- A new study by Goldman Sachs found that companies with more women in management and board positions outperformed their more male-led counterparts.
- In a basket of 600 European stocks, companies with more female leadership saw their share price outperform on average by 2.5% a year compared with companies with less women leaders.
- “Having a greater proportion of women in senior positions is not just a diversity score to target…but is associated with a lower cost of equity, stronger share-price performance and lower volatility of shares,” Sharon Bell, a Goldman equity strategist said.
- Visit Business Insider’s homepage for more stories.
It pays to have more female corporate leadership, according to a new study from Goldman Sachs.
After examining the stock performance of companies within the European Stoxx 600 index since the 2008 financial crisis, the bank found that those with higher numbers of female leadership outperformed their more male-led peers. Companies in the top quartile of their sectors based on the share of female managers or women on the board outperformed companies in the bottom quartile by 2.5% a year.
Sharon Bell, a Goldman Sachs European equity strategist, led the study and summarized her findings in a Monday Op-Ed in the Financial Times.
“Having a greater proportion of women in senior positions is not just a diversity score to target or a box to be ticked, but is associated with a lower cost of equity, stronger share-price performance and lower volatility of shares, too. Good news for corporations, investors and society,” Bell said.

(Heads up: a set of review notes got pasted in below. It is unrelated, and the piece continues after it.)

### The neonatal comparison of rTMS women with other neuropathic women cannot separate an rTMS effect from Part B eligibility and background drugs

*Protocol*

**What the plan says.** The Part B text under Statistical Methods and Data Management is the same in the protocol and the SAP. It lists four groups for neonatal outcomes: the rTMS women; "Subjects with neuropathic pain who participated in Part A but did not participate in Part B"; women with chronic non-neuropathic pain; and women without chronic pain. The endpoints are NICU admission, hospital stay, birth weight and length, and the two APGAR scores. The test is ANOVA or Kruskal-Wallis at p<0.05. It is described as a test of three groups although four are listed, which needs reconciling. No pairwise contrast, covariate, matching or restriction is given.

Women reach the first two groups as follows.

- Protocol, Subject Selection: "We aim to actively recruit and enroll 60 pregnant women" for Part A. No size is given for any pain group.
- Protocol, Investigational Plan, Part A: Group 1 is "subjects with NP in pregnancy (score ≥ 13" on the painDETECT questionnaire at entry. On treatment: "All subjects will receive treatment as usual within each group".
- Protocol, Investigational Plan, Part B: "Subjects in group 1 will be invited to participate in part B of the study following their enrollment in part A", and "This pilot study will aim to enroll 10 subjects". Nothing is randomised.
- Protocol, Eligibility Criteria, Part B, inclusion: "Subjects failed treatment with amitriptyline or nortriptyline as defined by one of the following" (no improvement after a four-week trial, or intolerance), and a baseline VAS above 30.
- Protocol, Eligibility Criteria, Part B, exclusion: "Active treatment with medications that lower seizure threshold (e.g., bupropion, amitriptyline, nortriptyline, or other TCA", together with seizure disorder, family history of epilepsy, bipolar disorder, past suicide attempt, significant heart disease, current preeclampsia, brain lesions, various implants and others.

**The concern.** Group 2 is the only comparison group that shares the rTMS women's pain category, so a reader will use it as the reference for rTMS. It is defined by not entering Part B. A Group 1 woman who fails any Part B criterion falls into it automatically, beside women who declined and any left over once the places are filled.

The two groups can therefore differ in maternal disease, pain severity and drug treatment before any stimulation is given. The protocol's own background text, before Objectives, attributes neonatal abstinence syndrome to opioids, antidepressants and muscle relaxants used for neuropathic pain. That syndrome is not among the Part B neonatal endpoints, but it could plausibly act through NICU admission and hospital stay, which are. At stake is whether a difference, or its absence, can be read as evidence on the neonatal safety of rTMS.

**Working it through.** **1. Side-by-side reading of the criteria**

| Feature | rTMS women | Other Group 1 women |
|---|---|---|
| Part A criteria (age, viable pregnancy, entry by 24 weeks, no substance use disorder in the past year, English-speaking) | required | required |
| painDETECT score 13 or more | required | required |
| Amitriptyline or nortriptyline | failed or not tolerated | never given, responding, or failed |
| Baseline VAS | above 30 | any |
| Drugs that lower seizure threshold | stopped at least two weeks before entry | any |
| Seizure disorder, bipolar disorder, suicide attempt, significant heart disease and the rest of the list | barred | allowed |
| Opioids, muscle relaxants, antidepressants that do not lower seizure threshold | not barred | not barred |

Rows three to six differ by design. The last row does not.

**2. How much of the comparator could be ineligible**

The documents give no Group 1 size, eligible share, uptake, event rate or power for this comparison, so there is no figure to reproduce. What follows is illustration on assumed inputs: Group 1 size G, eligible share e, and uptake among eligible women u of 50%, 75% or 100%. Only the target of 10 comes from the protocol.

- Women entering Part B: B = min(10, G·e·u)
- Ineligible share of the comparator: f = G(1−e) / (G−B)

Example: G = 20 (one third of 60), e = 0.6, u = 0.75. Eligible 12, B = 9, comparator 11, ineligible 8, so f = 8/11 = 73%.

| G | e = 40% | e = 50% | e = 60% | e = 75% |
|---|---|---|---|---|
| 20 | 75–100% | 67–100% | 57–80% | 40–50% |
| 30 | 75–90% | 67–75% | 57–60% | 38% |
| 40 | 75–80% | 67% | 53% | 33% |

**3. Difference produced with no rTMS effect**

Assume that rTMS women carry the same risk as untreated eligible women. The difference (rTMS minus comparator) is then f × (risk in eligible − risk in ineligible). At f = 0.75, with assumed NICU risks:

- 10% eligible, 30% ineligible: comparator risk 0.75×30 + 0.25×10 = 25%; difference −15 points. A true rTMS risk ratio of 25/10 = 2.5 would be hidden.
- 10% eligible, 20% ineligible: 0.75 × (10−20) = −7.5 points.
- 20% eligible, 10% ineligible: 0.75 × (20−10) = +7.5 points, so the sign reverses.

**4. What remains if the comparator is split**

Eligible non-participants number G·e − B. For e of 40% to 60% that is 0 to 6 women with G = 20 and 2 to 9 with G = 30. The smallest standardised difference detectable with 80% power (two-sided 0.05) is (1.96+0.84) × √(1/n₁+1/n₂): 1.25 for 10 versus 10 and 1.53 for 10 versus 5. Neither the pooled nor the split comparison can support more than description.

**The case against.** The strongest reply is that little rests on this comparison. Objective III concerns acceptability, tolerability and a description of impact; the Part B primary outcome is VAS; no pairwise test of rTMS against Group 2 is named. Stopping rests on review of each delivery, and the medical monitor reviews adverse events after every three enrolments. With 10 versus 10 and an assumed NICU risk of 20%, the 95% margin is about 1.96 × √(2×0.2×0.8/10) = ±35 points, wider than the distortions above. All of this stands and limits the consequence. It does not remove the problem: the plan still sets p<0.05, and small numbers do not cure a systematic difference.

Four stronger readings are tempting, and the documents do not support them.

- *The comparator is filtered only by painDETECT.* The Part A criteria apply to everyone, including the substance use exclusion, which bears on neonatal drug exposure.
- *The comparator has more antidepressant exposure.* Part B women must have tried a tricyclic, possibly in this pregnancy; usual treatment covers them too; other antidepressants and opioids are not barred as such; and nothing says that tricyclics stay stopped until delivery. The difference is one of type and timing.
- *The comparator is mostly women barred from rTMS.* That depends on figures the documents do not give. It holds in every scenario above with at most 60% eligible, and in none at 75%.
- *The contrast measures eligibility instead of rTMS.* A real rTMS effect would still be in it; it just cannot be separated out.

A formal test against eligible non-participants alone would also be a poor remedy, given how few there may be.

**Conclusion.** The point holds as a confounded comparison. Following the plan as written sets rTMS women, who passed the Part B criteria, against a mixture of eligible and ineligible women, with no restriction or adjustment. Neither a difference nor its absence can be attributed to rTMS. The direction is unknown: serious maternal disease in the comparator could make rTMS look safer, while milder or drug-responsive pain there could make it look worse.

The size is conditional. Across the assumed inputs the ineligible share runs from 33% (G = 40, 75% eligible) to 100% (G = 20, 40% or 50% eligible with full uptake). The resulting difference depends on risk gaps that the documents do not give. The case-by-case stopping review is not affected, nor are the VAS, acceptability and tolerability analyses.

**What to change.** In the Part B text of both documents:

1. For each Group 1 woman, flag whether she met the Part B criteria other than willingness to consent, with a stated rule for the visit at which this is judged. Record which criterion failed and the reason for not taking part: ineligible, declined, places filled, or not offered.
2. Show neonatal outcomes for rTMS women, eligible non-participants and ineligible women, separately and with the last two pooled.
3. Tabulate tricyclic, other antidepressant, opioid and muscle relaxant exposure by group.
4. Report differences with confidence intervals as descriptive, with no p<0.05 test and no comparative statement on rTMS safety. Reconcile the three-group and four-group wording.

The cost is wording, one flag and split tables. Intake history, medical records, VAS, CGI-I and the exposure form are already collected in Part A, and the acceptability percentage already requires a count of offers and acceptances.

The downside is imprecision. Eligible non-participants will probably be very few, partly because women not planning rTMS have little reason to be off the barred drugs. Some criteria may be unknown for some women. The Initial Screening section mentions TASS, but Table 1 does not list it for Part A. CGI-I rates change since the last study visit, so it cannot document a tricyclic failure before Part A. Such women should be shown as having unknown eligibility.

She also noted that correlation doesn’t mean causation, and the fact that companies in the top-quartile for share of women in leadership outperformed could be from several factors.
“It could be that women add more diverse opinions and take different approaches. It could be that by hiring from a broader pool that includes both sexes, companies are able to attract the best talent,” said Bell.
Read more: Alex Umansky has been one of the world’s best stock pickers for years, and his fund is making 6 times more than the competition in 2020. He told us the 4 pillars to his investing approach.
The percentage of female board members in Europe’s top 600 companies has increased in the last 20 years, but the share of female managers has not risen at the same speed, according to Goldman. Roughly 30% of Stoxx 600 board members are female, but just 6% of all CEOs are female. And while some sectors including retail, media, travel and leisure, healthcare and financials have more female employees than males overall, all sectors have fewer than 50% female managers.